Quilting Outsourcers vs. Quilting DIY-ers
Here we are, Quilter’s Mart Buddies! We’ve arrived at our fourth and final Quilter’s Mart Personality Test category. And this one is a doozy.We’ve already gone through the first three categories:
- Fabric Hoarders vs. Fabric Minimalists
- Project Multitaskers vs. Project one-at-a-timers
- Pattern Followers vs. Pattern Creators
Today’s is a classic showdown, but with a twist - subcategories!
Are you a Quilting Outsourcer, or a Quilting DIY-er?
Personally, I can totally relate to the Quilting Outsourcer mindset. The actual act of quilting is my least favorite part of the process of making a quilt. I’m not exactly sure why I don’t like it, but I find it to be tedious and tiresome, and I just want to get it over with.
However, the closest I’ve ever come to actually outsourcing the quilting step is throwing a quilt at Nancy the Quilting Goddess and asking her to do it for me. That quilt still hasn’t made its way back to me, so I can only guess it is still hiding in a bag at her house, and my attempt at outsourcing has so far failed. But there’s still hope!
I think outsourcing quilting is great for those who don’t like it, like me, but also for those who lack the proper equipment, time, or training/skill. Quilting is a true art form, no matter how it is done, and sometimes leaving it to the professionals is a great way to go!Quilting DIY-ers
I think there are 4 sub-categories of Quilting DIY-ers. Let me know if I’ve missed a sub-category in the comments!
- Long-Arm Quilters
- Basic Machine Quilters
- Free-Motion Quilters
- Hand Quilters
Ultimately, I am a Quilting DIY-er, sub-category Long-Arm Quilter.
Nowadays, I avail myself of easy access to the long-arm machine at Nancy the Quilting Goddess’ house, lovingly dubbed “Lenni”, and count my lucky stars each time I use him.
The beauty of quilting with a long-arm is that you can see a large area of the quilt at once, and you can therefore work with more elaborate designs more easily.
Plus, it is fast. For me, it usually takes hours, rather than days, to get a project completely quilted. It satisfies my desire to get this stage done as quickly as possible!
Before Lenni, I was a Basic Machine Quilter, all the way. I would attach my walking foot, and fold and stuff quilts through the tiny opening in my machine, usually “stitching in the ditch”.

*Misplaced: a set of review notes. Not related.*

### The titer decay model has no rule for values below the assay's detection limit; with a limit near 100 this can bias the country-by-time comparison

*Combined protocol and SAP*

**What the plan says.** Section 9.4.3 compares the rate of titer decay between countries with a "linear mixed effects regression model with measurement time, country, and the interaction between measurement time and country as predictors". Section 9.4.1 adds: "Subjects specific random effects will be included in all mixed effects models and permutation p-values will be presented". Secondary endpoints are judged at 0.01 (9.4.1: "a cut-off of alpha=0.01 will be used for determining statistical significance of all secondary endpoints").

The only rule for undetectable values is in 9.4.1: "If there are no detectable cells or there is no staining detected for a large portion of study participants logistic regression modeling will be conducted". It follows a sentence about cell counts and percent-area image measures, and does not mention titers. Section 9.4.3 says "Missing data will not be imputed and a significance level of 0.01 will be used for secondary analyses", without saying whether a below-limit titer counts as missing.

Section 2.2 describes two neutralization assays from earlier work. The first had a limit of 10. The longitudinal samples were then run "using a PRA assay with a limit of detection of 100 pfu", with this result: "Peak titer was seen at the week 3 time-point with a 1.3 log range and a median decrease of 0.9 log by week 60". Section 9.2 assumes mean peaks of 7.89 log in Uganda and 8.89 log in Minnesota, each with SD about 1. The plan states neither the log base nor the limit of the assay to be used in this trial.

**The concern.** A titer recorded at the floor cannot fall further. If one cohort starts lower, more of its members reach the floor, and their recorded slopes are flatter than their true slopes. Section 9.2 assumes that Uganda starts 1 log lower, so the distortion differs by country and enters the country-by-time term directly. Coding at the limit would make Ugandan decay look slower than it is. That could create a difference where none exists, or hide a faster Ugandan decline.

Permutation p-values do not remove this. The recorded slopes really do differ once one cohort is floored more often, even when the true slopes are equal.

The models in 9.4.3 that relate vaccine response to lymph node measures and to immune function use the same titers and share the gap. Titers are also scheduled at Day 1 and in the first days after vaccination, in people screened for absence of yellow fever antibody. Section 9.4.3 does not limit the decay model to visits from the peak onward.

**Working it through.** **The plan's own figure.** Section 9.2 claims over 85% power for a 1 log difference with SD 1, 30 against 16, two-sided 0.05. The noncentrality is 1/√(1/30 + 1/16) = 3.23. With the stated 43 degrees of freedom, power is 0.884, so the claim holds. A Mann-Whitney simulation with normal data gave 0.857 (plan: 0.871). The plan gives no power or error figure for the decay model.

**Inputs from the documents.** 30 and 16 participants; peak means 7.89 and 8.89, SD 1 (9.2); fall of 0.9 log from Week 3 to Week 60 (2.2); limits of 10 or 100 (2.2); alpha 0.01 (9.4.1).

Is that common quilting lingo? Or just something Nancy and I say? For the unfamiliar, “stitching in the ditch” is aligning your quilting stitches in the seams of the pieced quilt top. I loved this method because it was just straight lines, and if I used a thread that blended with my quilt top, it was difficult to see my quilting. It was a great technique for hiding my wobbly lines and mistakes.
Let me tell you, I was grateful when Lenni came along and saved me from doing this. I’ll never forget the time I was quilting my brother’s king size quilt in an un-air conditioned house in the middle of a heat wave. I have never been so hot as I was wrestling that giant quilt through my machine!
I tried my hand at becoming a Free-Motion Quilter but once. Free-motion quilting uses a traditional sewing machine, but with a special foot so you can maneuver in any direction, instead of only forward and backward.
It is like long-arm quilting, but way harder. I was especially challenged by this because the machine I was working on didn’t have a stitch regulation function, which meant that I had to be careful to keep both my movements and the movement of the needle at constant speeds, lest my stitches all end up at different lengths. Which they did. Frequently.
The end result of that endeavour was a table runner that was made with love... Let’s just leave it at that.
I have never been tempted to become a Hand Quilter. But this sub-category of quilters has my deepest admiration. I imagine it requires (pun alert!) a large handful of patience, the absence of a deadline, and a sturdy thimble. I am usually lacking in all three of those, and have therefore never given hand quilting a shot.
But oh goodness, are hand quilted quilts a sight to see!
The closest I’ve come to hand quilting, is using some embroidery thread to add a cute little knot in the middle of a square on a baby blanket to give the quilt a bit of texture and 3D pizzazz.
The end result is the same no matter what method you prefer - a beautiful quilt! But tell me, readers, what category (+ sub-category) do you fall into? Are you a Quilting DIY-er, or a Quilting Outsourcer?
- Carolyn Knees